Leona Florentino (April 19,1849)•
Father: Don Marcelo Florentino-richest man in the ilokos during those days.•
Mother: Dona Isabel Florentino cousin of her father.•
Born with a rich and influential family in vigan, ilocos Sur.•
Died at the age of 35•
She never attend collage•
Married to Elias delos Reyes at the age of 14, and they have five children•
She was included in the encyclopedia international des oeuvres des femmes (international encyclopedia of women’s works) in 1889. She is believed to be the first Filipino to receive this international recognition, a homage that occurred only after her untimely death.•
She was a satirist, a better satirist than a poet of love.
Nalpay A Namnama
By: Leona Florentino
Amangan a ragsak ken talecta
Dagiti adda caayanayatda
Ta add piman mangricna
Cadagiti isuamin a asugda
Ni gasatco a nababa
Aoanen ngatat capadana
Ta cunac diac agduadua
Ta agdama ngarud nga innac agsagba
Ta nupay no agayatac
Iti maysa a imnas
Aoan lat pangripripiripac
Nga adda pacaibatugac
Ilunodconto ti horas
Nga innac pannacayanac
Ta mamenribo a naseseat
No natayac idin ta nayanacac
Gayagayec coma a ipalaoag
Ngem bumdeng toy dilac
A ta maguiatac a sibabatad
No natayac din ta nayanacac
Ngem umanayto a liolioac
Ti pannacaammon itoy a panagayat
Ta icaric kenka ken isapatac
Nga sica aoan sabali ti pacatayac.
Jose Villa Garcia:•
He was born 1908 and died 1987•
He was a poet, critic, story written and painter•
On June 12,1973- he was a national artist literature•
Critically written in English and he won several awards because of his short stories and poems.
God Said “I made A Man”
By: Jose Villa Garcia
God said I made a man oil of clay
But so bright he, he spun himself to the brightest day.
Till he was all shining gold and oh
He was handsome to behold!
But in his hands held he a bow
Aimed at me who created him
And I said wouldst murder me
Who am they fountain head?
Then spole he the man of gold:
I will not murder thee, I do but measure thee.
Hold they peace!”
And this I did but I was curious of this regal
“give thy name!- “ sir! Genius.”
Amador T. Daguio was born in 1912 in Mountain province which because the setting for most of his stories. * He studies at the University of the Philippines and took U.P graduate course at Stanford University. * His has been included in many Anthologies.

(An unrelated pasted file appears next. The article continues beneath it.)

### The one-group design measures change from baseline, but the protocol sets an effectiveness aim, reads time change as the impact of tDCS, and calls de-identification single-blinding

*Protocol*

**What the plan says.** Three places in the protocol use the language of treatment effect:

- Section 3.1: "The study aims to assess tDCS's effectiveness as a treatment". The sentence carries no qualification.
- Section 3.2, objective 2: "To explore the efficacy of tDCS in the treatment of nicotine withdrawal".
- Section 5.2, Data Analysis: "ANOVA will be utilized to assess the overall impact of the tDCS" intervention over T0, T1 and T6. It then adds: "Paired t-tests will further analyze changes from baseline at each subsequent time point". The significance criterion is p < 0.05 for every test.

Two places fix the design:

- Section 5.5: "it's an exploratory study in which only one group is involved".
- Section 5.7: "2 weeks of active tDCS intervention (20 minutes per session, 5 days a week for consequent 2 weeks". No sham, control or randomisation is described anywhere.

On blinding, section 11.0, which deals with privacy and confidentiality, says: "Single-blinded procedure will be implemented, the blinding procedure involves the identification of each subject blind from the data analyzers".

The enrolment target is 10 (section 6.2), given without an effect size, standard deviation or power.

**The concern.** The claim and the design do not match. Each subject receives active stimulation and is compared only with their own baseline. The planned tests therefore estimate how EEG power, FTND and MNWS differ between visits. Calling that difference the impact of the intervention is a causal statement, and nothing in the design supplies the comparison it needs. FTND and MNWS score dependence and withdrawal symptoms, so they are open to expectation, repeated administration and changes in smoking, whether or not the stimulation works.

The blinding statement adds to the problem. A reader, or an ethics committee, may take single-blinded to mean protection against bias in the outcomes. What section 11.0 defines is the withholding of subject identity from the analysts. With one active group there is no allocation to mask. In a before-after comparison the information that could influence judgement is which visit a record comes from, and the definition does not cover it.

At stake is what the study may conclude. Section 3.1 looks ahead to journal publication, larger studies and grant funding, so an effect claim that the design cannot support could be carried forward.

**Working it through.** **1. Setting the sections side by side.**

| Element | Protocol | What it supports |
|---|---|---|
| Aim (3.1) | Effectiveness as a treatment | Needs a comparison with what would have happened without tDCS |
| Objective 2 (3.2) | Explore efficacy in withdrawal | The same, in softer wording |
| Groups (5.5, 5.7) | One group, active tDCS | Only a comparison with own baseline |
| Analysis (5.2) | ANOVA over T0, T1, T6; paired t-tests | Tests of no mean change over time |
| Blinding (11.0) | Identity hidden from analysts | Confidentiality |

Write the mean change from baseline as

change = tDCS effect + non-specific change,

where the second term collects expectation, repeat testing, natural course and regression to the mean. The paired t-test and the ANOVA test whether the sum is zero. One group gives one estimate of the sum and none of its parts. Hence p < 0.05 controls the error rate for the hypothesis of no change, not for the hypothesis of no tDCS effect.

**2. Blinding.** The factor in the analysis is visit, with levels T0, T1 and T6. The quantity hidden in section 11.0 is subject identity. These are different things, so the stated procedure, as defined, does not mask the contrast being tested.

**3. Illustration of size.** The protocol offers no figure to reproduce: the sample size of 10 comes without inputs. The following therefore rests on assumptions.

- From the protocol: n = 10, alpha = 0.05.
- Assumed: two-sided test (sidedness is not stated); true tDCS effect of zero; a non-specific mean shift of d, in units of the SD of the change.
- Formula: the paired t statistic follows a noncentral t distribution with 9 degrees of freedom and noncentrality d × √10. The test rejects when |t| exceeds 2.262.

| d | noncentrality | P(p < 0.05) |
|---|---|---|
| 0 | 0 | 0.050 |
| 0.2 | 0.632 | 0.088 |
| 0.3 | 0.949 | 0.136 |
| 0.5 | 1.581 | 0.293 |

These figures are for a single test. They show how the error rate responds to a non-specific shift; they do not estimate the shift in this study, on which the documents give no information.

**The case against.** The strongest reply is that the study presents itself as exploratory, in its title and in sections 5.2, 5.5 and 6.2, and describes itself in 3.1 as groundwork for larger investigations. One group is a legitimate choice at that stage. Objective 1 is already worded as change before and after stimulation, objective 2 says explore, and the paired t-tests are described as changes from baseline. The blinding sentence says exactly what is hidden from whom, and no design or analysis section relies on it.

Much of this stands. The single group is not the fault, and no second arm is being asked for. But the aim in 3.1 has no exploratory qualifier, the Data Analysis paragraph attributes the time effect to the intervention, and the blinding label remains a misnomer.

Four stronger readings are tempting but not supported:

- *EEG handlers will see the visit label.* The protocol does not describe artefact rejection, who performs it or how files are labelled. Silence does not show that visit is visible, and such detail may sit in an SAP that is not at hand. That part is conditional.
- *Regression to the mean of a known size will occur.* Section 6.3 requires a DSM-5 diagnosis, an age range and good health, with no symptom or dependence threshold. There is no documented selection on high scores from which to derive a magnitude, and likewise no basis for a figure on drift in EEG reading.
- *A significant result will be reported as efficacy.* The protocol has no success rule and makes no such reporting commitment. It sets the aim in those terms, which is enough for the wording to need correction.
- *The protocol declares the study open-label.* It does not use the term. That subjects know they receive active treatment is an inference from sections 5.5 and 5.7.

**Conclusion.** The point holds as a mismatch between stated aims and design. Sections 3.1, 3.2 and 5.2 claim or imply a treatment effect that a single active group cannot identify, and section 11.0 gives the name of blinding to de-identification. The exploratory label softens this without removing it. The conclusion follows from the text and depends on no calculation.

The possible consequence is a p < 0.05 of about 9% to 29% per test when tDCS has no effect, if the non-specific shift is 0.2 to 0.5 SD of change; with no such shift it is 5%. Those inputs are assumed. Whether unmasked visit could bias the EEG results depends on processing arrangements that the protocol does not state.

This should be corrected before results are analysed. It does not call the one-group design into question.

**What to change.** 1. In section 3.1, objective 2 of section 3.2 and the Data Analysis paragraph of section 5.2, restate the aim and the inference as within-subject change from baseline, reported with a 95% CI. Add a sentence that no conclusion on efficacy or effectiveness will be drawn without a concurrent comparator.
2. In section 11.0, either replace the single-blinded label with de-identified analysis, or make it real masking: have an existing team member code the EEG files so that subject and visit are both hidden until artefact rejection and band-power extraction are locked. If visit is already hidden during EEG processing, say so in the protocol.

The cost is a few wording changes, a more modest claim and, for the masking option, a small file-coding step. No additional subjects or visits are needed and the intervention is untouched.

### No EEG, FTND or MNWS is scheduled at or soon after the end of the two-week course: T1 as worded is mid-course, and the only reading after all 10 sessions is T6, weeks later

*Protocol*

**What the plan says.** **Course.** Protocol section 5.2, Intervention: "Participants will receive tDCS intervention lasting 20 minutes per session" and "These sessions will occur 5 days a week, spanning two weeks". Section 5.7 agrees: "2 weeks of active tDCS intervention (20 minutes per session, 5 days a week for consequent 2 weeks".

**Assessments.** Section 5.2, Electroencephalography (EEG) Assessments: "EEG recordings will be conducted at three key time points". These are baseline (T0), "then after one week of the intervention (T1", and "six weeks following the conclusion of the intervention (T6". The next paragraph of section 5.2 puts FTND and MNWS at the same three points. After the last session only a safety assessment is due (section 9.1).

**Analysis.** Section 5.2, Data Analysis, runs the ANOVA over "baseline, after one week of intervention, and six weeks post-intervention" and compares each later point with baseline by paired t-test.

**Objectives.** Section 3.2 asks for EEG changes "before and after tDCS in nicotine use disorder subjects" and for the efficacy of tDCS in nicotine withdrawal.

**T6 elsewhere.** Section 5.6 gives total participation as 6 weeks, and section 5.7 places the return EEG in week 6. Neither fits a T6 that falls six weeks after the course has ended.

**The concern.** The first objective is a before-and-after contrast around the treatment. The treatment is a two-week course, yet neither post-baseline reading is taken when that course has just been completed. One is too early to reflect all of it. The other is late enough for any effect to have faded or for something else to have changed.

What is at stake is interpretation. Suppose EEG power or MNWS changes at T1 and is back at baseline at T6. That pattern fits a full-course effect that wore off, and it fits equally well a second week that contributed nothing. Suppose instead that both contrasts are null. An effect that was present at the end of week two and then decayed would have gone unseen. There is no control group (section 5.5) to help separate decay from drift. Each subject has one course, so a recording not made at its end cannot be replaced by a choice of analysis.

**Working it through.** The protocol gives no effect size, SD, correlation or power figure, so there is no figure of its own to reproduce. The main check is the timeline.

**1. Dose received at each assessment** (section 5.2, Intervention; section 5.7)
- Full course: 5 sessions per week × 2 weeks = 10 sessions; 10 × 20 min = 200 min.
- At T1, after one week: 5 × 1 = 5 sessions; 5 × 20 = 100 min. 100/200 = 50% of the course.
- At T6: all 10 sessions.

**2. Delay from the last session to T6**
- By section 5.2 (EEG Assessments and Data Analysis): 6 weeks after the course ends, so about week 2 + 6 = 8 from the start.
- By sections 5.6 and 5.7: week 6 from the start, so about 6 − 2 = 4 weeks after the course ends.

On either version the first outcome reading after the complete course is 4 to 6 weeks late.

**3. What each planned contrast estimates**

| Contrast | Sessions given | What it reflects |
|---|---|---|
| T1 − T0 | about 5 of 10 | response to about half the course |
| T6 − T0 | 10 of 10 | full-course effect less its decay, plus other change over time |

The Wedding Dance
By: Amador Daguio
Awiyao reached for the upper horizontal log which served as the edge of the headhigh threshold. Clinging to the log, he lifted himself with one bound that carried him across to the narrow door. He slid back the cover, stepped inside, then pushed the cover back in place. After some moments during which he seemed to wait, he talked to the listening darkness. “I’m sorry this had to be done. I am really sorry. But neither of us can help it.” The sound of the gangsas beat through the walls of the dark house like muffled roars of falling waters. The woman who had moved with a start when the sliding door opened had been hearing the gangsas for she did not know how long. There was a sudden rush of fire in her. She gave no sign that she heard Awiyao, but continued to sit unmoving in the darkness. But Awiyao knew that she heard him and his heart pitied her. He crawled on all fours to the middle of the room; he knew exactly where the stove was. With bare fingers he stirred the covered smoldering embers, and blew into the stove. When the coals began to glow, Awiyao put pieces of pine on them, then full round logs as his arms. The room brightened. “Why don’t you go out,” he said, “and join the dancing women?” He felt a pang inside him, because what he said was really not the right thing to say and because the woman did not stir. “You should join the dancers,” he said, “as if–as if nothing had happened.” He looked at the woman huddled in a corner of the room, leaning against the wall. The stove fire played with...
Please join StudyMode to read the full document